Group Leadership Cole’s Seven Steps
Initially, students often learn best by experience. They are anxious to know how to “do” occupational therapy. They are both eager and afraid to begin working with clients. To the beginning student, occupational therapy is just a label. Only when students are put in the role of a professional do they become aware of what needs to be learned. Acting like a professional is often difficult for students, whose only experience in group leadership is often with groups of their peers. Part of making the transition to a professional role is learning that it is different from a social role. Professionalism carries with it an authority and a directness of purpose that will need to be practiced by students before they begin interacting with clients. This book begins with a technique that is a concrete form of group leadership training. This allows students to practice the role of a professional. It is as generic as any technique can be and is intended as a beginning experience for students entering the profession. As the educational process continues, it is expected that the technique will be modified many times over to match the needs of each unique group. It is changed in content to meet new goals and address different age groups and health conditions. It is changed in process and structure to align with different professional models and frames of reference. Depending on the goals and contexts, these seven steps may occur in different sequence from the one presented here. Aside from introduction, activity, and summary, the experienced leader allows the group to flow naturally and self-organize, making sure the necessary elements of processing, sharing, generalization, and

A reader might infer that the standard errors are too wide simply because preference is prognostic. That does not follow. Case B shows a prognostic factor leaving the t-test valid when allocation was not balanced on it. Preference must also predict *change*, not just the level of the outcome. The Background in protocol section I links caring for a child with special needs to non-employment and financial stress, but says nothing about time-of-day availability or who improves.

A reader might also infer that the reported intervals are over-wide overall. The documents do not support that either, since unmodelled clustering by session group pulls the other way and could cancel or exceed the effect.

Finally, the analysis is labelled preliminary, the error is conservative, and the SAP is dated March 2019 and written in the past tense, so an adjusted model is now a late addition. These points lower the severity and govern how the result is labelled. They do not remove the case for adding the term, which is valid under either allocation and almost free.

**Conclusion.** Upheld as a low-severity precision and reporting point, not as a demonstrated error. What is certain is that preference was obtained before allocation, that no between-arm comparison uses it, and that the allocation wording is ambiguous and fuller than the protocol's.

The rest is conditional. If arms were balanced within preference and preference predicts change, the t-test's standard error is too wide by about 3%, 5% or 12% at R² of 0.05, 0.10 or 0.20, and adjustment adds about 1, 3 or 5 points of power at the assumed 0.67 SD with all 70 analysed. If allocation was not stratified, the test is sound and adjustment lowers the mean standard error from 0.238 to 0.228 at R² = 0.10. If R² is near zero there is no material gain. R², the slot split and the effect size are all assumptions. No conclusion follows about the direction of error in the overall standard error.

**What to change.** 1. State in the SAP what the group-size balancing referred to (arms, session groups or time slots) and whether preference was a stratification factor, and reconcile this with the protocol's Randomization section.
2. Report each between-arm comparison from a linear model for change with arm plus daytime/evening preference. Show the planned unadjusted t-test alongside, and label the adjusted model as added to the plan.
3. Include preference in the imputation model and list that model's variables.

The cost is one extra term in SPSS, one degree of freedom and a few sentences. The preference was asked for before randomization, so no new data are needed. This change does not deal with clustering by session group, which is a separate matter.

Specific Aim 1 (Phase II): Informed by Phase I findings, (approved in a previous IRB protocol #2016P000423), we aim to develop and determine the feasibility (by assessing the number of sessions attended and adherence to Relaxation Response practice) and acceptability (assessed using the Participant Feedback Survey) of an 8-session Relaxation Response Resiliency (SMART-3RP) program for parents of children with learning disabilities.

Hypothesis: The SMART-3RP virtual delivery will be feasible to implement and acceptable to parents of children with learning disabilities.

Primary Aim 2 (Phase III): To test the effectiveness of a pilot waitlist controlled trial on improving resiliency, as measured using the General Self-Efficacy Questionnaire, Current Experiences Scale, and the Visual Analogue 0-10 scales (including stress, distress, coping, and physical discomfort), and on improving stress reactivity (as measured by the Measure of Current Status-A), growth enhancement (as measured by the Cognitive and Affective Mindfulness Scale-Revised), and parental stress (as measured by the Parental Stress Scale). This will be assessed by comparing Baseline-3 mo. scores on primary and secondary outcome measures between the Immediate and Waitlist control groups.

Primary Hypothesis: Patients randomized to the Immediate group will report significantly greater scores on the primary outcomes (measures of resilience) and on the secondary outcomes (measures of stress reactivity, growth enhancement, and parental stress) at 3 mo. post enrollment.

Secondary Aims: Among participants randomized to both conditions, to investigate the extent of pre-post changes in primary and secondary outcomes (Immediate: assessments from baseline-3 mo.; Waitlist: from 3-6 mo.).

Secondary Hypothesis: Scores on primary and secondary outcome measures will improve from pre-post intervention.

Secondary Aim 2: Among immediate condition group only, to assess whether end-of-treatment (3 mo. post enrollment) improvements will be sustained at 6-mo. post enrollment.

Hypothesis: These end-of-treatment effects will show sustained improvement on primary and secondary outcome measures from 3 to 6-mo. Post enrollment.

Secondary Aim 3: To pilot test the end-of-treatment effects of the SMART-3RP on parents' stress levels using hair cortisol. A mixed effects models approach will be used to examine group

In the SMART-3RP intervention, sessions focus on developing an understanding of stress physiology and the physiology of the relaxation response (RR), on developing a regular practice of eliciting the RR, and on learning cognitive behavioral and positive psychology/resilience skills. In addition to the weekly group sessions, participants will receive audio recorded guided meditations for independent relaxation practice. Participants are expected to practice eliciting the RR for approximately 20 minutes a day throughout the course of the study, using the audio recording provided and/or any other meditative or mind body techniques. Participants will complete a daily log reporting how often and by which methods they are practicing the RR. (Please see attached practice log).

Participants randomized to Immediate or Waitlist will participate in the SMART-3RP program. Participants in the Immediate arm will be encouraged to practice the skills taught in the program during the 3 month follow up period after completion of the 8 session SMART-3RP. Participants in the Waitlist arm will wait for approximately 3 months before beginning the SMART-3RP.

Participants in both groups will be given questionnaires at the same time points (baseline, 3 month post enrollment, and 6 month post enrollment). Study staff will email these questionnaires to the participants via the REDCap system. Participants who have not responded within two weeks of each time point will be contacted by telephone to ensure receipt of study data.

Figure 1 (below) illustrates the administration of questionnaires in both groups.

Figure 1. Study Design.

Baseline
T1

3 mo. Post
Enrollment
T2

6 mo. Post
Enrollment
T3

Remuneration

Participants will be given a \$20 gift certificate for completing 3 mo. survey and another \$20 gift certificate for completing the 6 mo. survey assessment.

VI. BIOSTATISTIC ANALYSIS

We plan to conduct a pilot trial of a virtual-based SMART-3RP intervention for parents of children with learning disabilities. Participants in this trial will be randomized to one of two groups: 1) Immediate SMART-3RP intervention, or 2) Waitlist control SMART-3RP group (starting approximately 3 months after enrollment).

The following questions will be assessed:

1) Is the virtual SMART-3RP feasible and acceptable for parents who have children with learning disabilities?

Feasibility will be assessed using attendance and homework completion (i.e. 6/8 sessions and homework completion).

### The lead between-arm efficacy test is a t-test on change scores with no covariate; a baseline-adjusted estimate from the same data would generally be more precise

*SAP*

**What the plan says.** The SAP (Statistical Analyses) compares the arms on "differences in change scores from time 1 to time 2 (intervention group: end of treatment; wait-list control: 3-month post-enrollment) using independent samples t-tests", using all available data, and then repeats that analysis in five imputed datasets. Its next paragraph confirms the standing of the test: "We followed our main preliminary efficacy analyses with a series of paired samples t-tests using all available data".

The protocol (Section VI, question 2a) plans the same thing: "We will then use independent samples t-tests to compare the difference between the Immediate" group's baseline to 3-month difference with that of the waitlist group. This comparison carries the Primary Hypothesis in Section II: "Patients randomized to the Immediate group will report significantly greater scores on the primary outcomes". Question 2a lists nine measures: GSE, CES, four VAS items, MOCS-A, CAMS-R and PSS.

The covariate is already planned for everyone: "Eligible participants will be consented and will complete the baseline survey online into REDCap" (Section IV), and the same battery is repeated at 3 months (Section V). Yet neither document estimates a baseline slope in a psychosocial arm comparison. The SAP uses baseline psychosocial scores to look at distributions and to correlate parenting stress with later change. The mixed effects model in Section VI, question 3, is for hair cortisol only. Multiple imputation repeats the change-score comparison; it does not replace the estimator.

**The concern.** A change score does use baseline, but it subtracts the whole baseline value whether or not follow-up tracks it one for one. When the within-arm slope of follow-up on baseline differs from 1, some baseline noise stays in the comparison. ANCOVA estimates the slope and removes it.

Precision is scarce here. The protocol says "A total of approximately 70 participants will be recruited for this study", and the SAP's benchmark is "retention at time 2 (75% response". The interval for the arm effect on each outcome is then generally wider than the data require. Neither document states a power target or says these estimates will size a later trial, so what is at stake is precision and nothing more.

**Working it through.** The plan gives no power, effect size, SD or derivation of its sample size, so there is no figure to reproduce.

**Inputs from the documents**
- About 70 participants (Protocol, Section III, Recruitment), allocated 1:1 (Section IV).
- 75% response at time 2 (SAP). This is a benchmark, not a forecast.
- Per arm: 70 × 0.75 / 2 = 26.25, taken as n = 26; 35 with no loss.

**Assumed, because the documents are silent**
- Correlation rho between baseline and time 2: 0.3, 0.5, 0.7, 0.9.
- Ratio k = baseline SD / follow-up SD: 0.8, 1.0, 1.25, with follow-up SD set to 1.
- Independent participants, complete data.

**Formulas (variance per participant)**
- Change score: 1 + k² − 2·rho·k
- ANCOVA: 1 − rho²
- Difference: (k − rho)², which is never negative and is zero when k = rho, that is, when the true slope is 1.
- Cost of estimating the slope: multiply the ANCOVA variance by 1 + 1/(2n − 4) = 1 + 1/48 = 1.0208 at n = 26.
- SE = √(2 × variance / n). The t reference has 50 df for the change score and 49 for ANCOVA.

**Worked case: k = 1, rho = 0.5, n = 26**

application are appropriately addressed. The seven-step model is holistic and incorporates the basic “dynamic occupation and client-centered process of the American Occupational Therapy Association (AOTA) FrameworkII, promoting health and participation of people, organizations, and populations through engagement in occupation” (AOTA, 2008, p. 626). All seven-step group interventions described in this text are client centered. The primary purpose for which this method of group facilitation was designed is to enable the participation of members in doing a shared task or activity and to reflect upon its meaning for each of them. Every step in the process calls for the group leader’s therapeutic use of self to enact the principles of client-centered practice. While the seven steps can be adapted for use with different frames of reference and occupation-based models, their basic approach remains client centered. Chapter 3 reviews some basic principles of client-centered occupational therapy practice as they relate to group interventions. But, learning has to begin somewhere. Therefore, it is recommended that students practice the seven steps in their original sequence, even though it may seem somewhat stilted. Just as motor development precedes cognitive awareness in the infant, a concrete experience in group leadership becomes the forerunner of the knowledge and understanding of its purpose and application in practice. Leading therapy groups represents only one of many applications for the leadership skills inherent in the seven steps. Professional leadership includes participation in professional organizations and promoting the OT profession with others and with the public. Focus group
Cole M.B. Group Dynamics in Occupational Therapy: The Theoretical Basis and Practice Application of Group Intervention (pp 3-28). © 2012 SLACK Incorporated.